Jimmy Iovine’s gone. But the label he helped build isn’t missing a beat.
A version of this article first appeared in the June 14th issue of Billboard Magazine.
Your company is losing one of the biggest names in the business, a genuine titan who has tight personal ties to scores of top-selling artists and has put out many of the highest-grossing albums of the last quarter-century. So you’re freaking out, right?
Wrong. Jimmy Iovine’s exit from Interscope Geffen A&M as part of the Apple-Beats deal may have robbed the label of its house guru. But the transition to the new chairman/CEO, John Janick, 36, is going about as smoothly as a succession could. That’s due in no small part to Iovine, who saw it coming -- he was in talks with Apple CEO Tim Cook long before word leaked, although the deal ultimately happened "quickly," says a source -- and put a strong plan in place.
In fact, Janick has been “100 percent running” day-to-day operations for at least a year, adds an insider at Universal Music Group (UMG), Interscope’s parent company, and looks to have won the hearts and minds of IGA staffers, while Iovine was crowing that he had set out to accomplish "something that none of his peers had done: find a successor," according to one UMG executive. Indeed, the source credits Janick, who only arrived in the summer of 2012, with propelling Interscope to its first No. 1 ranking among U.S. labels last year. (It tallied a 7.7 percent market share in album and tracks -- albums plus track-equivalent albums, or TEA, according to Nielsen SoundScan.)
That doesn’t mean it’s all smooth sailing ahead. Iovine’s reputation was critical in helping Interscope build its formidable talent base. Will.i.am credits Iovine with convincing The Black Eyed Peas to sign, despite much more lucrative offers from other labels. “Jimmy was like, ‘Look, Will, you can go sign for a million. I’m not going to give you that kind of money — it’s ridiculous. But I promise if you sign with me, no matter how many records you sell, you can always make records with me until you guys get it right.’ ” That kind of personal power may be hard to replace. “When you lose someone of that caliber, it has to have an impact on the company,” says Sony/ATV Music Publishing chairman/CEO Martin Bandier. “It’s like the Yankees losing Robinson Cano.”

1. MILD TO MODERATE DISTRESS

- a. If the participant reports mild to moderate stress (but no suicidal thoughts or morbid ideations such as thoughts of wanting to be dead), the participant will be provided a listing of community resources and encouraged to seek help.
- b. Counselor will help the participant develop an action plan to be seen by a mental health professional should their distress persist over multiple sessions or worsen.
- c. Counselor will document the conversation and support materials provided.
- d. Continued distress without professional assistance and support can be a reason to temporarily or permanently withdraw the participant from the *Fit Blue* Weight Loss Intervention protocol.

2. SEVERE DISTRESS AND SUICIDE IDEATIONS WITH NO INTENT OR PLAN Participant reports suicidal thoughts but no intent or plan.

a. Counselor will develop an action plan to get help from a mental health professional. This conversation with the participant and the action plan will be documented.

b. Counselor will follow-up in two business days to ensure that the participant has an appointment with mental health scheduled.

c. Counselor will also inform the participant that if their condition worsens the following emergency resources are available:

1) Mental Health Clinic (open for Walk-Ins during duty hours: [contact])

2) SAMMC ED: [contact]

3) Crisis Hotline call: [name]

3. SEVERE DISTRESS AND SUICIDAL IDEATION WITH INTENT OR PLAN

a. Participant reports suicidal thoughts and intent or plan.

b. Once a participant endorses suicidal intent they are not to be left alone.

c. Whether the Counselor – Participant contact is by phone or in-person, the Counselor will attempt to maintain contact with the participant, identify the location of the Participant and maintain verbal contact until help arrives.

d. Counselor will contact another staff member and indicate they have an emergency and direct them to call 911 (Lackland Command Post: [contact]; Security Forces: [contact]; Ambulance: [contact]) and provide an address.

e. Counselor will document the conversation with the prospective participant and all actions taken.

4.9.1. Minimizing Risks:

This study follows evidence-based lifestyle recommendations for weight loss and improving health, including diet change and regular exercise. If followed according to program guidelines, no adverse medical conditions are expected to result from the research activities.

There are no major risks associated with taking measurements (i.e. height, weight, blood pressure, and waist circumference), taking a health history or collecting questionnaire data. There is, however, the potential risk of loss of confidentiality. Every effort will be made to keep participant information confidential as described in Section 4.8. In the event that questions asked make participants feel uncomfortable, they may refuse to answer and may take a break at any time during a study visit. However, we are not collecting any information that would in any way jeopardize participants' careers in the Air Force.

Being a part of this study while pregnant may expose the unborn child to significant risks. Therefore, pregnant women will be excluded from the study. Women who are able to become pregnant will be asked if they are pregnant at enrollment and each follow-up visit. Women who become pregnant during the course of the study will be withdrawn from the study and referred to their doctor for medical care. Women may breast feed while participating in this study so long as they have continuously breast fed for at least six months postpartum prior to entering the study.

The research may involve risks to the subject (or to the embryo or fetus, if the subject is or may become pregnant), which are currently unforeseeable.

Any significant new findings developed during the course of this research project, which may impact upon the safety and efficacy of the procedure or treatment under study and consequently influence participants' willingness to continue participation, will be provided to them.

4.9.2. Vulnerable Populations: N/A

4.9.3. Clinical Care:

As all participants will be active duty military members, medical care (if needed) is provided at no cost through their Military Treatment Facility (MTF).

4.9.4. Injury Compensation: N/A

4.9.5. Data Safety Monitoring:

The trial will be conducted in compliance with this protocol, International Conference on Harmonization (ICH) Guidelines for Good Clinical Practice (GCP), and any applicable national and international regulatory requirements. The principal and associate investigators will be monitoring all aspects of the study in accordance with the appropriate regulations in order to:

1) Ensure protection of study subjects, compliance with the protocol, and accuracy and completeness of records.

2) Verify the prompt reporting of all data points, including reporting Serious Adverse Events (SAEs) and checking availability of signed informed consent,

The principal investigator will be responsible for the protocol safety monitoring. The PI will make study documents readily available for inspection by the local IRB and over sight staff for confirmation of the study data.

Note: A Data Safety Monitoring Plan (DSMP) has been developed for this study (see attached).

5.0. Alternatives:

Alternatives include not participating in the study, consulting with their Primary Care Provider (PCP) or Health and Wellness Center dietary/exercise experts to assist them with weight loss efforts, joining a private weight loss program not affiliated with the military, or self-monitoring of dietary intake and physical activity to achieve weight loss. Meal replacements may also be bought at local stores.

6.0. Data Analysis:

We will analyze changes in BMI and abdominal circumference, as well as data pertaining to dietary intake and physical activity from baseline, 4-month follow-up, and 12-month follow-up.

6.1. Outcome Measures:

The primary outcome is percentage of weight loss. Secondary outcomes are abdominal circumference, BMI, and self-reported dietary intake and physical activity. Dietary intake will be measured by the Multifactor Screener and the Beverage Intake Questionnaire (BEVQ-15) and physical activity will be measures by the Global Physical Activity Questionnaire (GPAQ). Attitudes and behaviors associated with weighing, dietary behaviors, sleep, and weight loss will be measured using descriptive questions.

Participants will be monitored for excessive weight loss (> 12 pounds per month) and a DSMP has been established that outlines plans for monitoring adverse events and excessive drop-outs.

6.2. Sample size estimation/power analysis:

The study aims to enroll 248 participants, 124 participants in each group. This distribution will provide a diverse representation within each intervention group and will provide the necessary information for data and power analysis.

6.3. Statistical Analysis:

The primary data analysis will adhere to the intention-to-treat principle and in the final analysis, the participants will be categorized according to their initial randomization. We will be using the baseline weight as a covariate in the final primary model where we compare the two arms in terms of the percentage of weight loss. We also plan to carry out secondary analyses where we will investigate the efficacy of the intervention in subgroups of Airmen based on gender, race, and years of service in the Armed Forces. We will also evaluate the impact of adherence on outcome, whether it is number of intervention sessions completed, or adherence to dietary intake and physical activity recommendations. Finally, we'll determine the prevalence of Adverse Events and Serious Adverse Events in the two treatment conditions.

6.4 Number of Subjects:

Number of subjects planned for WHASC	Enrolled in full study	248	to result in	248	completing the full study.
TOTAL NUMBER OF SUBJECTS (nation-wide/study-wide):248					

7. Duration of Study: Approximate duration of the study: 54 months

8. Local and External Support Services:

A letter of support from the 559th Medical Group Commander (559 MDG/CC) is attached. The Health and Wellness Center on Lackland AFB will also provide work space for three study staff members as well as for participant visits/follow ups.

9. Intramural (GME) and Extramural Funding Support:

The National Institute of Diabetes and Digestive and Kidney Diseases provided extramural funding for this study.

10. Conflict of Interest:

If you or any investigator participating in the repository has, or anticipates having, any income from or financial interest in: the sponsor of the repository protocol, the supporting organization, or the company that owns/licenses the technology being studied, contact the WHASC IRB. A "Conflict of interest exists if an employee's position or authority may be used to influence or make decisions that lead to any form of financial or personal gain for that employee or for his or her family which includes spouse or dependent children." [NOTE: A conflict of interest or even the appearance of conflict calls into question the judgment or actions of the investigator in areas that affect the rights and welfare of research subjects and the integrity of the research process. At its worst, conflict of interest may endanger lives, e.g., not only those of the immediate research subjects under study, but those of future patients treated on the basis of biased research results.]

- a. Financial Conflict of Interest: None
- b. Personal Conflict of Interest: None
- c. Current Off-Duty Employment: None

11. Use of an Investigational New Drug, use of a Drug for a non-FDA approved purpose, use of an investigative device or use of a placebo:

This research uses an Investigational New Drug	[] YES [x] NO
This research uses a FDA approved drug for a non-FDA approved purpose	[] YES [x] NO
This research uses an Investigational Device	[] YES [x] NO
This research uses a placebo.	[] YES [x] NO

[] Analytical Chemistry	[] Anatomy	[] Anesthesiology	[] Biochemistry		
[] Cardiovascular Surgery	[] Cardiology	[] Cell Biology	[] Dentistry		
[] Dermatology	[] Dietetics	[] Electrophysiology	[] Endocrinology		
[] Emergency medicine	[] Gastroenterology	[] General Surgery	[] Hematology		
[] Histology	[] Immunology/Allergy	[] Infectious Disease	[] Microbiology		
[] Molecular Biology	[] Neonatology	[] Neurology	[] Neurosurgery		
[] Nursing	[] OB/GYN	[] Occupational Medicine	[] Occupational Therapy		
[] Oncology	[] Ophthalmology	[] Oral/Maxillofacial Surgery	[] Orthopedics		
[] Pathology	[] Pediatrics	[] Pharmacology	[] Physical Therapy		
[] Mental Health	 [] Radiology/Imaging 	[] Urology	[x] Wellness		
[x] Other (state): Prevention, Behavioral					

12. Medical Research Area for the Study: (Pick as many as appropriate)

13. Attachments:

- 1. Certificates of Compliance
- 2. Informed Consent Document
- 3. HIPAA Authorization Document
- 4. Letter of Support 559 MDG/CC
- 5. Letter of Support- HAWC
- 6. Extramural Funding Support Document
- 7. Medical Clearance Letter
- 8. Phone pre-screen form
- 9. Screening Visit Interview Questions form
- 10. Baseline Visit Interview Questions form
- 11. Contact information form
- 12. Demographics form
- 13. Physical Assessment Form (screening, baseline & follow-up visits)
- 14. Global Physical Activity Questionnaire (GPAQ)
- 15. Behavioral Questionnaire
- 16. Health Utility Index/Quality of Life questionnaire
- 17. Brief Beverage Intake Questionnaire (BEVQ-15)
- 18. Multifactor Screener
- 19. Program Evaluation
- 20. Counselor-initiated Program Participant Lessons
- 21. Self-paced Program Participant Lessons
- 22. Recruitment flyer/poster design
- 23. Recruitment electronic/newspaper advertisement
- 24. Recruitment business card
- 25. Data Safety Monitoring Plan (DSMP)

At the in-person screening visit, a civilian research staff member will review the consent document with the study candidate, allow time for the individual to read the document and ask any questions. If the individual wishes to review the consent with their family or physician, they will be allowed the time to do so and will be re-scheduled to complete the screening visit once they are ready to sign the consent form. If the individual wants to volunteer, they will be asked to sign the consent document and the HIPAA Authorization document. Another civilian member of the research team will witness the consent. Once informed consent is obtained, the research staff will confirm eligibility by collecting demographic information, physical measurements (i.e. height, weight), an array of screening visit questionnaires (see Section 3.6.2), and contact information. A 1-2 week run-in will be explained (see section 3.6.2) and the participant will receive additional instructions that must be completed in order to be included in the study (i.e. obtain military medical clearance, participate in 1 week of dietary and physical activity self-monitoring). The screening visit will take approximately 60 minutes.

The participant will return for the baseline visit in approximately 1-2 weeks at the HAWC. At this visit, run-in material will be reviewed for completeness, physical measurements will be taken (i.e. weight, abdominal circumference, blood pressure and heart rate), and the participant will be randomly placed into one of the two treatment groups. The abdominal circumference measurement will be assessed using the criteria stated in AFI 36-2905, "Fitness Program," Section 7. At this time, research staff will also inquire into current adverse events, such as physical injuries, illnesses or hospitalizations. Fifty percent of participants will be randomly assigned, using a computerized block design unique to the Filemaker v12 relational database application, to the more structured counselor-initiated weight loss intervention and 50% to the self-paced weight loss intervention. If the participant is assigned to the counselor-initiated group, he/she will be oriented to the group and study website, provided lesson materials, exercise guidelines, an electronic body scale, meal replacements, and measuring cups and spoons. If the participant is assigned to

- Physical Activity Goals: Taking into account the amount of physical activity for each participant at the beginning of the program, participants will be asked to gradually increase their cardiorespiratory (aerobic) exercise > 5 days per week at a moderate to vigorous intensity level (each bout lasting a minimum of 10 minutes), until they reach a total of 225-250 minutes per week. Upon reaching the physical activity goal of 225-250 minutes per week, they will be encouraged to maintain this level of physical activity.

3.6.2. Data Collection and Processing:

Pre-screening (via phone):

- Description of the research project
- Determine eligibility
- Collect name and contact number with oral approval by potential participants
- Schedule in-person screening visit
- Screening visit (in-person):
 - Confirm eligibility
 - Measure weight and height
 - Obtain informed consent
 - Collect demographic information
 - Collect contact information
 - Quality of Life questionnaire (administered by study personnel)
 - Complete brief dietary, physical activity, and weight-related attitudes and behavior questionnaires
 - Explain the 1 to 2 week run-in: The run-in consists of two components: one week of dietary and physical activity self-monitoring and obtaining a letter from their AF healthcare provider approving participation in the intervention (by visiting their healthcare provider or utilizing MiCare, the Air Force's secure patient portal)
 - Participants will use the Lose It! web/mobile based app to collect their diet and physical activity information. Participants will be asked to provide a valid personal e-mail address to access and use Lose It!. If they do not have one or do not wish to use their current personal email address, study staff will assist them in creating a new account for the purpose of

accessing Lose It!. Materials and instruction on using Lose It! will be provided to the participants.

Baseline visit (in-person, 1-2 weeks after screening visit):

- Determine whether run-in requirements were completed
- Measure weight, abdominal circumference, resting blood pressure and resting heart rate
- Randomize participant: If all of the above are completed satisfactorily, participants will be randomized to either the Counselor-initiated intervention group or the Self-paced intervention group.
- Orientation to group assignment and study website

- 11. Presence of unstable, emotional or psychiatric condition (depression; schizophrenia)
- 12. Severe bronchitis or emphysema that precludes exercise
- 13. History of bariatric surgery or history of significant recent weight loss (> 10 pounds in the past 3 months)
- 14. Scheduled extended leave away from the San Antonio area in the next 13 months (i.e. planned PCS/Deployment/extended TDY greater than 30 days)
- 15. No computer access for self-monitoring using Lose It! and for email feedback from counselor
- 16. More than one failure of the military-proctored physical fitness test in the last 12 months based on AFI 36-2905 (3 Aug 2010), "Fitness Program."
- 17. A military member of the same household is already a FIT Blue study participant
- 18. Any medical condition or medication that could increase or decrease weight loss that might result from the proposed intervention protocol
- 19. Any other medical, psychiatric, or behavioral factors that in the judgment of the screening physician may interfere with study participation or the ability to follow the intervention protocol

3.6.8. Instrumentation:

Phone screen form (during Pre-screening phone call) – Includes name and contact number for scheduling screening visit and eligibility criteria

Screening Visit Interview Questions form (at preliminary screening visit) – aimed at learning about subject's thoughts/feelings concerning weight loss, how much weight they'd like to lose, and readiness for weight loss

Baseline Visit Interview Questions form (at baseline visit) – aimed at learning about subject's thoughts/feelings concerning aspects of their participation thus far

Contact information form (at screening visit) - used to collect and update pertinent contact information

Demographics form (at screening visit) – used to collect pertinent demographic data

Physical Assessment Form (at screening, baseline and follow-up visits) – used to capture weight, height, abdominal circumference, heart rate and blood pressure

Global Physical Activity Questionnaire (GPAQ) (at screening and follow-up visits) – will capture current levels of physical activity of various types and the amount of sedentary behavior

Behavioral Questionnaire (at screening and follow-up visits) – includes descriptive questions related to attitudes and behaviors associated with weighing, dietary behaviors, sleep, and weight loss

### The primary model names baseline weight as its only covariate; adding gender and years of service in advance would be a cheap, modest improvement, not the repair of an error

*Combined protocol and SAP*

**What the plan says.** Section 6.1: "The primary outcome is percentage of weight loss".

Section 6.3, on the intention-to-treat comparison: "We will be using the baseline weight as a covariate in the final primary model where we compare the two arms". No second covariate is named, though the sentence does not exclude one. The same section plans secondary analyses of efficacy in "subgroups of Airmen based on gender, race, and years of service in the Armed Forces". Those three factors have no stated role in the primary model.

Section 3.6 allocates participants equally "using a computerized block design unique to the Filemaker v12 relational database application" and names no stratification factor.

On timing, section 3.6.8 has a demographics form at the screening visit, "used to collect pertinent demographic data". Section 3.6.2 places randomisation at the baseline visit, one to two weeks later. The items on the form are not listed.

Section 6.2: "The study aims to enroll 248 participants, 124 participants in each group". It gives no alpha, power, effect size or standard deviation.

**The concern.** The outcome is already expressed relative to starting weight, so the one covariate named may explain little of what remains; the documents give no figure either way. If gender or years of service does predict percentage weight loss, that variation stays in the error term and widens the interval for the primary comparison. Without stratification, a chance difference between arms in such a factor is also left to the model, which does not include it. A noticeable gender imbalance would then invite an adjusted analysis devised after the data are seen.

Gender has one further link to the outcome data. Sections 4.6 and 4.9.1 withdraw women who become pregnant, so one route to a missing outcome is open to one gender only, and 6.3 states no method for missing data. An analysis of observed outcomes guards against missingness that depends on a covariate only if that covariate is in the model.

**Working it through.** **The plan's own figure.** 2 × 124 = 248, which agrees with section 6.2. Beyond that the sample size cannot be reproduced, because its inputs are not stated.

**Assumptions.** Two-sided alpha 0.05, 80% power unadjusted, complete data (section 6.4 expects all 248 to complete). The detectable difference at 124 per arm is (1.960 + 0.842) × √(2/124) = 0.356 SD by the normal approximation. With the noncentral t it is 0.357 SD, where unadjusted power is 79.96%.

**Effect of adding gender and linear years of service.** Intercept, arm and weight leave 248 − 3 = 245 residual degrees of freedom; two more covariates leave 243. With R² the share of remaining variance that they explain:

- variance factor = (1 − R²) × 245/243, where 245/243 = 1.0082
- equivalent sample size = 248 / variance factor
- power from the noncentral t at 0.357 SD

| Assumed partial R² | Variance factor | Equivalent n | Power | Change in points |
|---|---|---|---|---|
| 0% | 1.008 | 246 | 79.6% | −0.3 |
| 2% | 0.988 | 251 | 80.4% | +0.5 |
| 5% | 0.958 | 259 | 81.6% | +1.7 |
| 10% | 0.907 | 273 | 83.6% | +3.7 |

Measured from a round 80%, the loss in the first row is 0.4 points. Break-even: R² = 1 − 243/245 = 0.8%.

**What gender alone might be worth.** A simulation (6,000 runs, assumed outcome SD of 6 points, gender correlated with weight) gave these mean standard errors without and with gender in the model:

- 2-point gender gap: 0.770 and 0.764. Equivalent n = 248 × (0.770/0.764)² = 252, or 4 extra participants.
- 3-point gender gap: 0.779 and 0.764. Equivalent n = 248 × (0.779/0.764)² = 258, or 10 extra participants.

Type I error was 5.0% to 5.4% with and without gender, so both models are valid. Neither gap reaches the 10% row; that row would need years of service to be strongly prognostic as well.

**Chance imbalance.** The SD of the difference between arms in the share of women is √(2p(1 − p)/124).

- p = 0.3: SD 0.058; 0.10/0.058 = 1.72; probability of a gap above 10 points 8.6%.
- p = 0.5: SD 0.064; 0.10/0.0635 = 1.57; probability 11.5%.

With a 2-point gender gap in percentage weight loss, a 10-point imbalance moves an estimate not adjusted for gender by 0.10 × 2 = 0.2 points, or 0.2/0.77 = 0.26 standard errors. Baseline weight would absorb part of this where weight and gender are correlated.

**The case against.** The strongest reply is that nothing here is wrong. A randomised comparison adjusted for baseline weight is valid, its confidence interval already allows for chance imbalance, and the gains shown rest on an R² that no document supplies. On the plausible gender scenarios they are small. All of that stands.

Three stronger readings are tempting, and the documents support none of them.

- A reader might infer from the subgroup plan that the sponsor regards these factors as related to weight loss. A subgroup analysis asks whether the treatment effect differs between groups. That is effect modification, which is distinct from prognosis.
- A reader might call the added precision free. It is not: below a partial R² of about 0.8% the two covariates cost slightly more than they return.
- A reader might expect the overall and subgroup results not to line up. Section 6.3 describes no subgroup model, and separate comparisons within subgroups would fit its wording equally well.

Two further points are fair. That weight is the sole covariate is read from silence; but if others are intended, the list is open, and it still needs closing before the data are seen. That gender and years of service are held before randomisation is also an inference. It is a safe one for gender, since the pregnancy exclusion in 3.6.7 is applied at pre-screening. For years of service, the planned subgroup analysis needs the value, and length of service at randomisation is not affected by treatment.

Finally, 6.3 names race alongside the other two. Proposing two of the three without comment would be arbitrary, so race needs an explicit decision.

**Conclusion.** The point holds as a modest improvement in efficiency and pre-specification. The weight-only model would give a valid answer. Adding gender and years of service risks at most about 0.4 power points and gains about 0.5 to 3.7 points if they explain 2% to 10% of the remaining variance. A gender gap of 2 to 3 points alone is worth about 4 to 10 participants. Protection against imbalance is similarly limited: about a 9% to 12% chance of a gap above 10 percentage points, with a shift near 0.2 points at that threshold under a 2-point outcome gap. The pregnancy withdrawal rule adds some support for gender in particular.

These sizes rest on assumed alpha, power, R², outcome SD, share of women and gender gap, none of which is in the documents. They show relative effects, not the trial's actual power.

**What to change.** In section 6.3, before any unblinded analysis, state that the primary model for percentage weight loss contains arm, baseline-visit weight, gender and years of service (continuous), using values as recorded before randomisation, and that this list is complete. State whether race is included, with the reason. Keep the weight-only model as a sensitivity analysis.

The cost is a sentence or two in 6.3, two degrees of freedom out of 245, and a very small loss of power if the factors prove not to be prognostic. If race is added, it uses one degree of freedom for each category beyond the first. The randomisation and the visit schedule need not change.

And some industry executives question Janick’s hip-hop pedigree, speculating that Interscope could lose traction with rap artists -- one of the label’s strengths through the years. (It has been ranked as the No. 1 or No. 2 rap label in the United States every year since 2009, according to SoundScan.) However, Eminem's manager Paul Rosenberg has faith in Janick's management style, telling Billboard, "[Janick] didn't come in the door telling everybody what they should and shouldn't be doing and imposing his will. Quite the opposite: He's there when you need him and happy to help whenever you ask but he isn't inserting himself just to be present."
Rosenberg is not alone. By seemingly all accounts, Janick, who was unavailable for comment, is drawing rave reviews -- and also is reflecting well on UMG chairman/CEO Lucian Grainge, who wooed him from Warner Music Group, where Janick spent 16 years helming Fueled by Ramen (fun., Fall Out Boy, Paramore).
Warner fought to hang on to Janick, but was outmaneuvered and outspent by Universal, according to multiple sources. “John wanted more and had bigger ambitions,” says a former colleague still lamenting Janick’s exit. “He was smart, detail-oriented and cautious -- he came from indie roots and took his time while wearing multiple hats. He’s someone who’s in the business for the right reasons.”
WMG owner Len Blavatnik and WMG CEO Steve Cooper's initial efforts to rein in executive salaries, which led to Janick walking out the door, could prove more costly in opportunity lost than the salary increase they saved themselves.
In the meantime, the pending acquisition of Beats by Apple and the ascension of Janick with Iovine's blessing heads off a potentially messy problem for Grainge. It means that the UMG chairman and CEO doesn't have to deal with the drama of imposing a timetable on Iovine, nor does he have to contend with what some viewed as Iovine's preoccupation with recently launched Beats streaming business while still under the employ of UMG (no doubt the nearly $500 million payout UMG stands to receive from its investment in Beats Electronics would erase any hint of animosity).
Not all industry successions plans have gone so well. For instance, when Vivendi imposed a succession plan on Doug Morris before he was ready to go, it worked out fine for UMG in the long-run, as it was able to maintain its profitablity and competitiveness, but in the short-term, it proved to be messy as Morris bolted to head up Sony Music Entertainment, which ignited tit-for-tat signing wars for executive and artist talent, all of which escalated the cost of doing business.
Indeed, as IGA faces a future without Iovine, Janick can count on one of the more stable management teams in the business, which includes vice chairman Steve Berman, president of promotion Brenda Romano, head of business affairs David Cohen and senior vp of artist strategy and media Dennis Dennehy, all of whom have been at the company for at least 15 years. Says Rosenberg: “A lot of people we’ve worked with since the beginning are still there. It's bittersweet for us. Jimmy's presence will be missed, of course, but Interscope still feels like home."
And with new albums by Maroon 5, Lana Del Rey and Robin Thicke on the horizon, along with U2 and Kendrick Lamar, both of whom are said to be readying releases for the fall, that should help the new boss ease worries about the post-Iovine era.